Partnership with UND, Lake Region State and area public schools could be in the works
A partnership between area public schools, UND and Lake Region State College in Devils Lake seeks to meet workforce needs in northeast North Dakota while allowing high school students to earn college credit.
The project is still in the early stages, but UND Provost Tom DiLorenzo and LRSC President Doug Darling each expressed excitement about the prospect of working with public school districts to help provide jobs for northeast North Dakota.
"We're excited about these opportunities that might come about with these various partnerships," DiLorenzo said.
In North Dakota and across the nation, there is a shortage of skilled workers in different areas, such as automotive technology, plumbing and heating, electrical, diesel technicians and a number of others. Career academies allow high school students to learn more about these fields and could help fill the workforce needs.
"Those are actually some really good careers that some young people could go into and make a good living and be able to stay in North Dakota and raise their families here, but they're not getting exposed to them," Darling said.
In his State of the State speech earlier this month, Gov. Doug Burgum touted the need for more career academies throughout North Dakota.
Burgum has proposed dedicating $30 million in Legacy Fund earnings to build career academies similar to the collaboration between Bismarck Public Schools and Bismarck State College. The initiative requires a one-to-one match, so any money from the state would need to be matched by a school, community or other entity.
Darling said he has reached out to Grand Forks Public Schools and Devils Lake Public Schools, both of whom are interested in the venture. DiLorenzo said the next step is to get industry partners, such as Altru Health System, the Grand Forks Region Economic Development Corp. and others, involved to find out what type of skills the Grand Forks area needs and how a partnership between the entities could help.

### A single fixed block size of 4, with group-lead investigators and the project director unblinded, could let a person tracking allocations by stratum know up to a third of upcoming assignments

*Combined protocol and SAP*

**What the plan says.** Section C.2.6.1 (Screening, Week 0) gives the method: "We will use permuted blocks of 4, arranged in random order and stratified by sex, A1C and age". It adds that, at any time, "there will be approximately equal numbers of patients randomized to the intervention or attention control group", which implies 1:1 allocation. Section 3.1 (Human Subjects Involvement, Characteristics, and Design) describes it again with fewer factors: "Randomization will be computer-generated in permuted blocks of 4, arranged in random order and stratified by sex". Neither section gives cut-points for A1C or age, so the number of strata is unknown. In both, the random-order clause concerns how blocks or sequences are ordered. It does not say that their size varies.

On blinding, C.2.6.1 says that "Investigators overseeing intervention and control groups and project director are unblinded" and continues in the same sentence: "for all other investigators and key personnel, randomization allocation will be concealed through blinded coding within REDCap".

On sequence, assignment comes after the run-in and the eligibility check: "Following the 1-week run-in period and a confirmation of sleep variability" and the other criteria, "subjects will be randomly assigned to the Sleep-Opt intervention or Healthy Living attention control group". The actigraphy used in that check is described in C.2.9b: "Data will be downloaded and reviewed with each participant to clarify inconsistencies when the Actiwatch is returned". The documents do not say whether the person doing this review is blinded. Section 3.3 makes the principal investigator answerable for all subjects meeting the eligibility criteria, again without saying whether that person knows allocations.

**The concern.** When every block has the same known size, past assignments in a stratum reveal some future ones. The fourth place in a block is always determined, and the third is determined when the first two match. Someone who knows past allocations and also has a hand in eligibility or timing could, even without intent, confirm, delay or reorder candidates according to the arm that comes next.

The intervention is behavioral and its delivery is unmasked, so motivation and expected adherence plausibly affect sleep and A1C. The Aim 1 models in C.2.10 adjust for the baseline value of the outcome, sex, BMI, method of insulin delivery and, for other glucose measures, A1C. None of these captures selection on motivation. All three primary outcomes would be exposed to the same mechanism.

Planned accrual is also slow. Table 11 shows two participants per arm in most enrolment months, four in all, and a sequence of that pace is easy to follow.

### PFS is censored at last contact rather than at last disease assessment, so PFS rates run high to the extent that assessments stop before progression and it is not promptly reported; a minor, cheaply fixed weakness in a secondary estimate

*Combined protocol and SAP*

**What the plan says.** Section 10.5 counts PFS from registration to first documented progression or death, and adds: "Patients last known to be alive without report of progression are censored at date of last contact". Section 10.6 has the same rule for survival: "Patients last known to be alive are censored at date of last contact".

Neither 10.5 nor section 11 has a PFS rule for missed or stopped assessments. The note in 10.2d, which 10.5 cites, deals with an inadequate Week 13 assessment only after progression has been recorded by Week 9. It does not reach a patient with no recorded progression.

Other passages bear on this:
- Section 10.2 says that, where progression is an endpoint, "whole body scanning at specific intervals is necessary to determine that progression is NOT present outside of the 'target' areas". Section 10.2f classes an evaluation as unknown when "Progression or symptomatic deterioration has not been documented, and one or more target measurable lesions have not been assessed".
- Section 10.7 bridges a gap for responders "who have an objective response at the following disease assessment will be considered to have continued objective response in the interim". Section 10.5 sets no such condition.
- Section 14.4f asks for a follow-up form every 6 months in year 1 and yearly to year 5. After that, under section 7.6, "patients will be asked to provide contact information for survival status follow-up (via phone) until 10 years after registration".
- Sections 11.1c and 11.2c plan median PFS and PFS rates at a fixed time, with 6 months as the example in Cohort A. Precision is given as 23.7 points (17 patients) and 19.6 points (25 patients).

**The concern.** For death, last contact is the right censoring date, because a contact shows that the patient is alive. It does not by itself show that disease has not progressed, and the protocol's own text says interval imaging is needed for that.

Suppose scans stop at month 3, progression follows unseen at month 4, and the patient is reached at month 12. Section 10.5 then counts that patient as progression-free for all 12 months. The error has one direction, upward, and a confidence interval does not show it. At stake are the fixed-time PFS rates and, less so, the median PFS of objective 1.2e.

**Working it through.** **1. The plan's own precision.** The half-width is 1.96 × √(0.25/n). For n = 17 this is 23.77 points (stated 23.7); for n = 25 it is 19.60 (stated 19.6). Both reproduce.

Each school has a strong unmanned aircraft systems program, which is a needed skill-set in the Grand Forks area, DiLorenzo said. Pre-engineering skills also may be needed in the region, he said.
"Really, we want to hear from the industry leaders and the individuals from the business community to get a better idea of what they would like to see," DiLorenzo said.
EDC President and CEO Keith Lund said he believes there could be a need for a career academy in the Grand Forks area, but there is still work to be done to determine what sectors would benefit from it.
"There needs to be buy-in and cooperation amongst the public schools, the trade schools, the universities, as well as industry," Lund said.
Through Bismarck's career academy, students can go into sectors such as health science, engineering, electronics, information technology, automotive technology, aviation, carpentry and agriculture, Burgum said.
Burgum said career academies also could be a cost-saving measure for families in North Dakota.
"We need to copy this career academy model across our state. This is one time in education where we want everyone to know, it's OK to plagiarize," he said. "Great jobs that move our economy forward, with less debt for students and families, is a winning formula."